Bernardo M. Villegas
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Rebalancing Strategy
published: Mar 31, 2017

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Moral Dimensions of Renewable Energy (Part 2)

           Whenever business people or policy makers justify the use of fossil fuels like petroleum or coal in the generation of electricity, there is always the major argument that these sources of energy are still the cheapest way of producing goods or services and of generating employment, especially for a developing economy.  These arguments, however, do not take into account the following moral guideline contained in Laudato Si:  “In the face of possible risks to the environment which may affect the common good now and in the future, decisions must be made ‘based on a comparison of the risks and benefits foreseen for the various possible alternatives’.  This is especially the case when a project may lead to a greater use of natural resources, higher levels of emission or discharge, an increase of refuse, or significant changes to the landscape, the habitats of protected species or public spaces.  Some projects if insufficiently studied, can profoundly affect the quality of life of an area due to very different factors such as unforeseen noise pollution, the shrinking of visual horizons, the loss of cultural values, or the effects of nuclear energy use.  The culture of consumerism, which prioritizes short-term gain and private interest, can make it easy to rubber-stamp authorizations or to conceal information.”

          Implicit to these guidelines is the very important moral principle of double effect.  Whenever there are actions which are good in themselves (such as producing certain goods or services to meet the needs of consumers) but which have negative side effects (such as pollution), a number of conditions have been specified by moral philosophers to determine whether such an action with a negative side effect is ethically licit. One of the leading business ethicists in the world, Dr. Domenec Mele of the IESE Business School, has written several books in which these conditions are enumerated (Business Ethics in Action, Palgrave, Macmillan, 2009). These conditions are:  (1) There is no better acceptable alternative.  At times, with a little creativity and professional competence, the decision makers can come up with a better alternative than “do this” or “do nothing.”  (2)  There is a just cause for the decision.  This is generally present in any legitimate business involved in the production of goods or services for the market.  (3)  The action itself is not intrinsically wrong.  Again, this condition is easy to comply with in any legitimate business.  (4)  The bad effects are proportionate to the necessity of the action or decision.  Are the goods produced by the polluting technology really of greater human value to the public than the damage to the environment now and in the future.  Basic goods such as food, water, education, health for the masses may warrant the toleration of some environmental pollution.  On the other hand, if most of the goods produced are for the satisfaction of non-basic and frivolous consumption of the affluent, this condition may not be fulfilled.  An analogous case involving the destruction of the environment is the production of sophisticated personal care products for the higher-income markets from palm oil produced by cutting virgin forests.  (5) Reasonable means will be employed to minimize negative secondary effects. This is especially applicable to the renewable energy sector.  As discussed above, both the private sector and the Government must do everything possible to fund research on sources of energy that do not lead to the destruction of the environment.  (6)  “The purpose of monitoring and evaluating the situation periodically.  Circumstances can change and, inasmuch as there are negative effects, practical wisdom requires period monitoring and evaluation to establish whether the situation has persisted and to ensure that the means to minimize negative effects are being implemented correctly, or whether they might be enhanced, perhaps, by technological updates.”  Without doubt, this fits to a T the issue of solar in which, as mentioned above, prices of photovoltaic cells are dropping precipitously and enhancing technologies like battery plants for the storage of solar energy are becoming more sophisticated.  (7) Take steps to find some alternative that avoids actions with double effects in the future.  This again reiterates the need to devote more funding to Research and Development into renewable sources of energy.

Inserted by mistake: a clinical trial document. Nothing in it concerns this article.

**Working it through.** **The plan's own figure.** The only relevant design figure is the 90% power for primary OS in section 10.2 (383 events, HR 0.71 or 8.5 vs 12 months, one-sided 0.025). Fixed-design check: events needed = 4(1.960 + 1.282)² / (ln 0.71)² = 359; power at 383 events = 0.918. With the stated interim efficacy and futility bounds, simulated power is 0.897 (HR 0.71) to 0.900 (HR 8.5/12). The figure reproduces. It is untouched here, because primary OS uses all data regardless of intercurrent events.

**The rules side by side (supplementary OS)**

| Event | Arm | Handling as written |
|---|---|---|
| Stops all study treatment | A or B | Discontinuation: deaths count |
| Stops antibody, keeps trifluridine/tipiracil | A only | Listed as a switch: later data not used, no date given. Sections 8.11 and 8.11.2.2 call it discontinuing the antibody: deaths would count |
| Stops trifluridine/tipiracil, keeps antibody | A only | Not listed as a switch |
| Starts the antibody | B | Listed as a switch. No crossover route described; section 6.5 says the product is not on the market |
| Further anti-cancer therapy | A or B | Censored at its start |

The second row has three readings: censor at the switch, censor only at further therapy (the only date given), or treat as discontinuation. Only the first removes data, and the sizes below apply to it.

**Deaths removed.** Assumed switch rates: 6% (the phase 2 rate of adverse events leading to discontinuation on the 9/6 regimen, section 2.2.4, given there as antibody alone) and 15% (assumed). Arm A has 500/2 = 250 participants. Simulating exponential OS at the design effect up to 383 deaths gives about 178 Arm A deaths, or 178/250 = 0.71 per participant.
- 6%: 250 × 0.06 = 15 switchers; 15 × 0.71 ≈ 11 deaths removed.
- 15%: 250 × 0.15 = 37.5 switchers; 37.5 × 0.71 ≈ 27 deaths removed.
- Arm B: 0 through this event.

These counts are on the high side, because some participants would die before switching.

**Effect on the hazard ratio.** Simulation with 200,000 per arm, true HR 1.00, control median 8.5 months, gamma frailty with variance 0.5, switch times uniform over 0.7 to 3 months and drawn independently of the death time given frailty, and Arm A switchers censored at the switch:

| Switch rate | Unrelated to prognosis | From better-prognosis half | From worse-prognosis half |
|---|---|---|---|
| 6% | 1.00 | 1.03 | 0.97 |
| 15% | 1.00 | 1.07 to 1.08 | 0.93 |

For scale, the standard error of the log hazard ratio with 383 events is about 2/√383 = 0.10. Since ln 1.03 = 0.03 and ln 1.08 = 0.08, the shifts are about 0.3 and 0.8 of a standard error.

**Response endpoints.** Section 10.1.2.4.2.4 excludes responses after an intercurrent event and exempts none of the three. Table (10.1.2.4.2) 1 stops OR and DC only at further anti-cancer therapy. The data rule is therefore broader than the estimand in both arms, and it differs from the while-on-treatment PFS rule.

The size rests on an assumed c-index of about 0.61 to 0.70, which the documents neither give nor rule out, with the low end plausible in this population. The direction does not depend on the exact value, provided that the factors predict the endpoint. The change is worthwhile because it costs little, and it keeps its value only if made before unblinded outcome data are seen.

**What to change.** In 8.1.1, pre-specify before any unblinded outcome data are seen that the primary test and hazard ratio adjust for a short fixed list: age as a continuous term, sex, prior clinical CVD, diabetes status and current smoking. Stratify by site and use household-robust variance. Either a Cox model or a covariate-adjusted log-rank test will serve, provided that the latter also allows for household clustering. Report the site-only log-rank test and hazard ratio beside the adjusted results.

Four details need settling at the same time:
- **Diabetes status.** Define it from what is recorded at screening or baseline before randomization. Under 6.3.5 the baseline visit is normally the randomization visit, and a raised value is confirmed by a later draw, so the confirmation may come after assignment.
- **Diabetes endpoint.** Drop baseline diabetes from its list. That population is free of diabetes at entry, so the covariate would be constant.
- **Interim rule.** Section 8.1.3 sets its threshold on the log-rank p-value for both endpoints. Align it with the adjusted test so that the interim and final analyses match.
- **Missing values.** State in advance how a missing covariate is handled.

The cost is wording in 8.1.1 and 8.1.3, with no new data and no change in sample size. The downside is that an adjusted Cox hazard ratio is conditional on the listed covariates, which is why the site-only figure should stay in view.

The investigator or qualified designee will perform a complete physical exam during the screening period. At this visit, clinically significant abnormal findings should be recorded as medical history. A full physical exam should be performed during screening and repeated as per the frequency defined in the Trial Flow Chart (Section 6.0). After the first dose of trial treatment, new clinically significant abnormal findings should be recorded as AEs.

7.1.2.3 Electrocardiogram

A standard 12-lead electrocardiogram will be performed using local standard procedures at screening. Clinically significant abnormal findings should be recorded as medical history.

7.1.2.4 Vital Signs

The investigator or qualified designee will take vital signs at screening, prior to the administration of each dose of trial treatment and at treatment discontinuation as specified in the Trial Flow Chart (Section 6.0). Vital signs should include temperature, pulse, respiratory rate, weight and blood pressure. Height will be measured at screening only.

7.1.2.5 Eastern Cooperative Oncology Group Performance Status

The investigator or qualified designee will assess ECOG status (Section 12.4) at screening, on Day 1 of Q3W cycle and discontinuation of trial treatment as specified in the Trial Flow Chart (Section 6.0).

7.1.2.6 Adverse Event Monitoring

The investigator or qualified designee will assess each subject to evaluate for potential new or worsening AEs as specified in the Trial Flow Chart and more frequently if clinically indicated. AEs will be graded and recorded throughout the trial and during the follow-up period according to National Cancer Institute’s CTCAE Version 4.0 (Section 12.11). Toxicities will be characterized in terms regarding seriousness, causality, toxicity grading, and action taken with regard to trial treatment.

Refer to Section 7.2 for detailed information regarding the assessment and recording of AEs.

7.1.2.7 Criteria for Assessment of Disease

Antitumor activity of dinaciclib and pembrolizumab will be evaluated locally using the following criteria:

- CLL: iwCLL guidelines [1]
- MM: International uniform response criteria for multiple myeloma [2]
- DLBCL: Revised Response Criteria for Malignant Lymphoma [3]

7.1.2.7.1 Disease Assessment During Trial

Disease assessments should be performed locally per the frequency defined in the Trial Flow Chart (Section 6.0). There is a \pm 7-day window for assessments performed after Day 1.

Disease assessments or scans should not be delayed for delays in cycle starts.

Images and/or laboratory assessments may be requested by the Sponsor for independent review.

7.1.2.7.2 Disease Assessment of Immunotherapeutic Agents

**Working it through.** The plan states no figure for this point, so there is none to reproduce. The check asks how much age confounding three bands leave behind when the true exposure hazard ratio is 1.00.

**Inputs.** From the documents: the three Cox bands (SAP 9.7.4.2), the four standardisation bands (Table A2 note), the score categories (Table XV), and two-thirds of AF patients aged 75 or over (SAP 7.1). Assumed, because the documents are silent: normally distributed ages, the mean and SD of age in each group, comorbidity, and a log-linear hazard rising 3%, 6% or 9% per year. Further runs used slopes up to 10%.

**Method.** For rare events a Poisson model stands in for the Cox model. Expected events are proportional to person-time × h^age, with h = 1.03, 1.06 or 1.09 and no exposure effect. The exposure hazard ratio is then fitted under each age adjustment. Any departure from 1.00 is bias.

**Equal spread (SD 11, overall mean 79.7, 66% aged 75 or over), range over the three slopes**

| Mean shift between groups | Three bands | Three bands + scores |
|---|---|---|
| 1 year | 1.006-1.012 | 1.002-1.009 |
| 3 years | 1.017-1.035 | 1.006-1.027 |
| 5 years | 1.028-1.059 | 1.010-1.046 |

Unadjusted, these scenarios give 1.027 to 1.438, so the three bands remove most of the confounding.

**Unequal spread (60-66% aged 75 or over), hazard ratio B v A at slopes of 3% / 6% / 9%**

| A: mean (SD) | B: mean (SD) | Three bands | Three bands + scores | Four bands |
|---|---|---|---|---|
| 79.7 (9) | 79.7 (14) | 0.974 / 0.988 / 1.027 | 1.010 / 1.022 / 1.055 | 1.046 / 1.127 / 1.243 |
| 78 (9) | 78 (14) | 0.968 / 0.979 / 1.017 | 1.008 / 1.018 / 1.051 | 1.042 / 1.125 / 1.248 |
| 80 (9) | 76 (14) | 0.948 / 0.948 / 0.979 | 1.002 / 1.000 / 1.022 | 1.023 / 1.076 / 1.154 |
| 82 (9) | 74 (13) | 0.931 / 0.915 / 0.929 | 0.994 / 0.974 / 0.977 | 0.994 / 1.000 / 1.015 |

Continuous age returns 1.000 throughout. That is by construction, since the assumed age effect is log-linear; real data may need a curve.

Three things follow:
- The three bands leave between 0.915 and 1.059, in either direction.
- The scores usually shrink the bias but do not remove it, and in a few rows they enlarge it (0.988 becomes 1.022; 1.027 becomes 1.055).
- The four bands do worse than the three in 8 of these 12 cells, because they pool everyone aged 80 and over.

We need more leaders in the energy sector who are really committed to the common good of society, over and above pursuing profits for the investors and higher salaries for themselves. We also need policy makers and regulators in the public sector who truly understand the delicate balance between the advantages of a market approach to the delivery of electricity and other energy products to the public and the indispensable role of the State in incentivizing the appropriate investments (for example, in batteries for the storage of solar or wind energy) and in ensuring that there is no monopoly or oligopoly power that existing players are able to capture in any of the stages of energy production, transmission, distribution, and retail.   The energy sector is too crucial in attaining integral human development to leave completely in the hands of free market forces.  For comments, my email address is